Now, an Evangelical might object and say, bad things do happen, but God turns them into good. This is nothing more than semantics. Since the Evangelical must never call a good work of God bad, how can anything REALLY be bad? No matter what happens, God will turn it into good and Evangelicals must never, ever forget that God is always good and only does that which is good for them. Over and over they are told this, so when bad things happen in their lives, they dismiss, discount, and reject how they really think and feel about the tragedy or circumstance they are going through. They are never permitted to say, what has happened to me is bad and nothing good can come from it.
Ten years ago, my sister-in-law was killed in a motorcycle accident. I vividly remember how Polly’s Evangelical family went through the mental gymnastics necessary to turn Kathy’s death into good. During the invitation at her funeral, a person raised their hand and said that God had saved him. Polly’s family thought, If one soul gets saved then Kathy’s death was worth it. At the time, I was still a Christian, but I made it very clear that I didn’t accept such thinking. I told them If I was asked to choose between the life of my sister-in-law and a soul getting saved, the whole world could go to hell. Nothing good has come from Kathy’s death. Polly lost her only sister, Polly’s parents lost a daughter, and she left behind a husband, children, and grandchildren who love her and miss her.
Look, I understand why people like the Williamses, Polly’s family, and many Evangelicals think like this. Bound by their literal interpretation of the Bible, they are forced to embrace a way of looking at life that is a complete denial of how life REALLY is. If thinking like this helps them to find peace and sleep through the night, then who am I to object, right? Fine, but they should not expect people like me to think the same way. I subscribe to the ‘you can’t turn a sow’s ear into a silk purse’ way of looking at life. I am a realist who tries to see the world as it is. This forces me to see that bad things do happen, things that lack any sort of goodness. Of course, seeing the world this way is part of the reason I am an atheist.
I want nothing to with a God who afflicts (tortures?) people so he can teach them a lesson, punish them for sin, or remind them of what an awesome God he is. Such a God is a psychopath who derives pleasure from the suffering of others, a God who delights in tormenting and killing people. If such a person were my neighbor, I would quickly decide to move somewhere else.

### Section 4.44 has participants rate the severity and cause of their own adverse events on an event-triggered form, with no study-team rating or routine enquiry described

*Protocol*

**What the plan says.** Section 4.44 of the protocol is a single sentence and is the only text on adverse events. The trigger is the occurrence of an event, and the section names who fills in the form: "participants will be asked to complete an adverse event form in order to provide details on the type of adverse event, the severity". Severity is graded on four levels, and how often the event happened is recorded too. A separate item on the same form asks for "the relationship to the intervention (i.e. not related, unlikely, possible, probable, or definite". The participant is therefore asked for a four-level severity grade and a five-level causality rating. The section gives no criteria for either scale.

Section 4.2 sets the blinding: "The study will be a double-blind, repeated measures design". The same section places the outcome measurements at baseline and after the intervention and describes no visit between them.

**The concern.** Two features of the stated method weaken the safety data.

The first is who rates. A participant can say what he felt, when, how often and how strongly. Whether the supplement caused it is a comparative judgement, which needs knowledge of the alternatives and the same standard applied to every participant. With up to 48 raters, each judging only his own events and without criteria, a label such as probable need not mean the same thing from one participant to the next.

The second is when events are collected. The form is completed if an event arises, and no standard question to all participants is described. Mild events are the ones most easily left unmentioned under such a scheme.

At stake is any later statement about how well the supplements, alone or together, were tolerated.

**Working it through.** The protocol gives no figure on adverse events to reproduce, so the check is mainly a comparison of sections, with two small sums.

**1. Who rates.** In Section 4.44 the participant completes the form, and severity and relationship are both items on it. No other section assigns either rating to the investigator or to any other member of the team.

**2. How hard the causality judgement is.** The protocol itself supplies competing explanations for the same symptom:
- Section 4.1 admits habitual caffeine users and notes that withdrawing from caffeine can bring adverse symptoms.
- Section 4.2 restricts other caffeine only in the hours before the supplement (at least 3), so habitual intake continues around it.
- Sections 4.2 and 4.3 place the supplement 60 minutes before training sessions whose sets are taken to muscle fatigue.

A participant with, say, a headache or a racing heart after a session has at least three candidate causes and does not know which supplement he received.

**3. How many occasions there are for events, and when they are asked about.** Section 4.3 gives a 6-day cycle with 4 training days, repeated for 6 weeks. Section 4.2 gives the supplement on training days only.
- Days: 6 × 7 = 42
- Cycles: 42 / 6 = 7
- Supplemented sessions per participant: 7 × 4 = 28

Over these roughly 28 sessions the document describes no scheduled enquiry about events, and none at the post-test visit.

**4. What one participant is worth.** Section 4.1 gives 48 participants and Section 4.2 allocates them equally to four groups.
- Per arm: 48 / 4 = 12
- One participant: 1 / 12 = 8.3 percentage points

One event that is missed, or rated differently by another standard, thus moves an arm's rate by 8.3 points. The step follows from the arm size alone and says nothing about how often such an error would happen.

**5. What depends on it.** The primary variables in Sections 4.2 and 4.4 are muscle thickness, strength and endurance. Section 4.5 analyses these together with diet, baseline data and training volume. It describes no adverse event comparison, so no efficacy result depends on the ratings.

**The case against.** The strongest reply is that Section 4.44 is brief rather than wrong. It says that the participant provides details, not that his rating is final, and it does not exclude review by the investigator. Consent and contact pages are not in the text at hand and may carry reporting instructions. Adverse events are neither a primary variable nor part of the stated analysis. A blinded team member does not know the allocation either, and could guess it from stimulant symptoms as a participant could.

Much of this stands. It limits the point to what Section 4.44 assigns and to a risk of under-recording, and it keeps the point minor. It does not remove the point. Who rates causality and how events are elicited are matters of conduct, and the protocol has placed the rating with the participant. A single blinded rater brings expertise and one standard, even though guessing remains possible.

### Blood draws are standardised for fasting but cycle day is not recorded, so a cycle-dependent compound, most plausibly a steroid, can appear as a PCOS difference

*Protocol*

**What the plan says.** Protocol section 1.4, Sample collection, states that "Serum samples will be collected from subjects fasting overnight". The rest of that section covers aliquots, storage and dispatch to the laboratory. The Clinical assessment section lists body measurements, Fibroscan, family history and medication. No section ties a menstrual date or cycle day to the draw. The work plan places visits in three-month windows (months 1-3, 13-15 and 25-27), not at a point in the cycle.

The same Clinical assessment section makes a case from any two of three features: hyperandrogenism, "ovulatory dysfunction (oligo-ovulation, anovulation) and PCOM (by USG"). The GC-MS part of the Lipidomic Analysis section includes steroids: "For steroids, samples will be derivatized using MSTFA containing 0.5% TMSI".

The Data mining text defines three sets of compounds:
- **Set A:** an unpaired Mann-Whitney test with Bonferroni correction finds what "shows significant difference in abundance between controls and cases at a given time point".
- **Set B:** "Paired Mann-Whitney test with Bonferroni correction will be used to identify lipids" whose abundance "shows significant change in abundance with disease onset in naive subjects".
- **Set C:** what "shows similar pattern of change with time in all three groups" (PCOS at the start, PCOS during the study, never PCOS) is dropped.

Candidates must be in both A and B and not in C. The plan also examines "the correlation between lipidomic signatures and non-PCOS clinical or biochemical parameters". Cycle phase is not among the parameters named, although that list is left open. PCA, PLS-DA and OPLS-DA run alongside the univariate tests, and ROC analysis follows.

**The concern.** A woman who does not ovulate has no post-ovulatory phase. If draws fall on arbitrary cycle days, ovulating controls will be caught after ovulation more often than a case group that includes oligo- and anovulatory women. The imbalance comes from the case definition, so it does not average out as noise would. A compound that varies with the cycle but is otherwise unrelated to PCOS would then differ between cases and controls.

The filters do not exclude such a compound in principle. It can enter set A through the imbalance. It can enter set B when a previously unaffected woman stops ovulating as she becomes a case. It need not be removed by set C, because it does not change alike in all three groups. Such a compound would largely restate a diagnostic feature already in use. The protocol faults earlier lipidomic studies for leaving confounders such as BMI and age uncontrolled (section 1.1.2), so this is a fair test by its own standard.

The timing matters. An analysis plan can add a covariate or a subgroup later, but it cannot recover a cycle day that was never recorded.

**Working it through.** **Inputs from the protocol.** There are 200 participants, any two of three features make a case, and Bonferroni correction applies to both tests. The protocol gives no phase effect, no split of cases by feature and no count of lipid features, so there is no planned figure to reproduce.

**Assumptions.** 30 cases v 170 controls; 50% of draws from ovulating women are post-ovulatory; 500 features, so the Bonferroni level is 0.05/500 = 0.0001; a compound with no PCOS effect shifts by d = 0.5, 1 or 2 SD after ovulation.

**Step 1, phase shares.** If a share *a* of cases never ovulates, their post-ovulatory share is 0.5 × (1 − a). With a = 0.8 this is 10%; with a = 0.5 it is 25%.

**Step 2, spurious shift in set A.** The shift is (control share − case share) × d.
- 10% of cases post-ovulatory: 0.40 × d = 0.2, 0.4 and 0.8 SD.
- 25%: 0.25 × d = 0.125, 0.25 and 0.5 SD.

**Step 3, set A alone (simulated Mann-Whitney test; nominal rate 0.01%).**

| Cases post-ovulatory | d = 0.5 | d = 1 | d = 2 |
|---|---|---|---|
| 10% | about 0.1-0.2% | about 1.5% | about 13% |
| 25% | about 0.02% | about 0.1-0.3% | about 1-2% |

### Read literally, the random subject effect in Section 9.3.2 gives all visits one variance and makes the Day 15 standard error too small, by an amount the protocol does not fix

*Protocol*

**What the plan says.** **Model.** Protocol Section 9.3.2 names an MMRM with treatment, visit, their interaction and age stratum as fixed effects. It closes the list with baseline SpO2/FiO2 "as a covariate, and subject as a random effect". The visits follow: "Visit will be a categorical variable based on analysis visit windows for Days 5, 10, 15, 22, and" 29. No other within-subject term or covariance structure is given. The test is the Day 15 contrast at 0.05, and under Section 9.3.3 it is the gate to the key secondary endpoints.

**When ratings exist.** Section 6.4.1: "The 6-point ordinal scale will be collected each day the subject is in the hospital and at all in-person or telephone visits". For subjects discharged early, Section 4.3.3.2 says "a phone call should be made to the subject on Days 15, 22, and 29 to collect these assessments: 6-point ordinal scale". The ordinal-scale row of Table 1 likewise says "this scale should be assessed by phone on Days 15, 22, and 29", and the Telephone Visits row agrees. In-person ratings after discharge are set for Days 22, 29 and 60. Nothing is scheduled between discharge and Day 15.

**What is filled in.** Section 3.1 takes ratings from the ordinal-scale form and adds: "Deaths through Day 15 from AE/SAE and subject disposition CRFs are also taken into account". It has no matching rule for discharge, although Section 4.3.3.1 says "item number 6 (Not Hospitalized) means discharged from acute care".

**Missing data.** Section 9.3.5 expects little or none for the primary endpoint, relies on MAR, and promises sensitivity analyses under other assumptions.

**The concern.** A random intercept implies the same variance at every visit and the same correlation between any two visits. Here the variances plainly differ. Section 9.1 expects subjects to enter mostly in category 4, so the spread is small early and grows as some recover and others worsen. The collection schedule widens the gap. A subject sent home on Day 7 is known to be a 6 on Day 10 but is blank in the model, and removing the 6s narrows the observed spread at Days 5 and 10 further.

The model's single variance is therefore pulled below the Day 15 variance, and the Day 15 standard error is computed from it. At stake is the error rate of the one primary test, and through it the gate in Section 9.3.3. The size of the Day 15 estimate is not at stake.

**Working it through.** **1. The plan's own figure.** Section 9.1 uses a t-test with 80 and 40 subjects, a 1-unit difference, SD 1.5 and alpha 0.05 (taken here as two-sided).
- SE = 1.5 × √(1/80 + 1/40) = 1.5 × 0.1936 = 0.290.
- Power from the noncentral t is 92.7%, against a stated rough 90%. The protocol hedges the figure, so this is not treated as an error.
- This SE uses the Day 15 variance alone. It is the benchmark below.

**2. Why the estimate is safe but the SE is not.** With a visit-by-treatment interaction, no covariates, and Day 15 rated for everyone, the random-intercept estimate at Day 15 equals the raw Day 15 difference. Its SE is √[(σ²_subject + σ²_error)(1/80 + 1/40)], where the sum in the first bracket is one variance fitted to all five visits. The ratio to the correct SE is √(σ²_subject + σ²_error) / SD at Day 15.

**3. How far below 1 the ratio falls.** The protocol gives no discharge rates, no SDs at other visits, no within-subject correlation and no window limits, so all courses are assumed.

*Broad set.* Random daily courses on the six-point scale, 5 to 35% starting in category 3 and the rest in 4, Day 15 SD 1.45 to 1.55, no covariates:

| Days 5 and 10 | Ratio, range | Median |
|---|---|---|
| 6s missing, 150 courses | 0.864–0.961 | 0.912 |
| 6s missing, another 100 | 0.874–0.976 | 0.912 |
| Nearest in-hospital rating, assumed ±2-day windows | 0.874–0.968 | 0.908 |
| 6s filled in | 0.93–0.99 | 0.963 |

Some Evangelicals think my refusal to accept that God is working all things for my good, in light of my pain and suffering, has turned me into a person who hates God. If such a God exists, then YES, I hate him. If the pervasive pain I have every day of my life is God teaching me a lesson then YES, I hate my tormentor. No decent human beings would treat someone they love this way, yet I am expected to believe that I am in pain tonight because God loves me and has a wonderful plan for my life? Not a chance.
Yes, my pain and suffering informs and powers my writing. I doubt I could be the writer I am today without it. But, if you asked me to choose between being a writer and having a life free of the debilitating pain I am in, I would gladly not write another word. The only way for me to come to terms with where I am in my life is for me to realize that shit happens. Due to genetics, choices I have made, choices others have made, environmental exposure, and luck, my life is what it is. I accept my life as it is. If Polly and I were in the Williamses shoes, we would surely grieve as they have. However, we would not cling to the notion that God killing our child was somehow for our good. Instead, we would recognize that some babies die in the womb. Death is the one constant in our world. Every day, people die. When my sister-in-law died, she died because she was at the wrong place at the wrong time. When the woman in front of the motorcycle made a quick u-turn, there was no way to avoid hitting her. Just like that, Kathy was thrown from the motorcycle, struck her head on the pavement, and she was dead. I can still remember the anguish in my mother-in-law’s cries as she got the news while at our house on Memorial Day. Just like that, everything changed.
This is the reality of life. I understand why people use religion to escape this reality, but I cannot do so. Bad things happen, and all the prayers and all the religious-speak in the world won’t change this fact. How about you? As a former Christian, how do you now view and understand the world and the bad things that happen? Do you ever wish you still had God and faith to hold on to when bad things happen? If you are a Christian, how do you deal with the bad things that happen in your life? Please share your thoughts in the comment section.
The year was 2001. A traveling worship band took the stage and began singing to the Christians gathered in the large sanctuary of First Baptist Church in Nashville. I was there with my girlfriend, a country singer, and when the band’s song became familiar enough she raised her hands, closed her eyes, and started singing along. Everyone else did too, so there were nearly 1,000 hands raised, 500 voices singing, 1,000 eyes closed.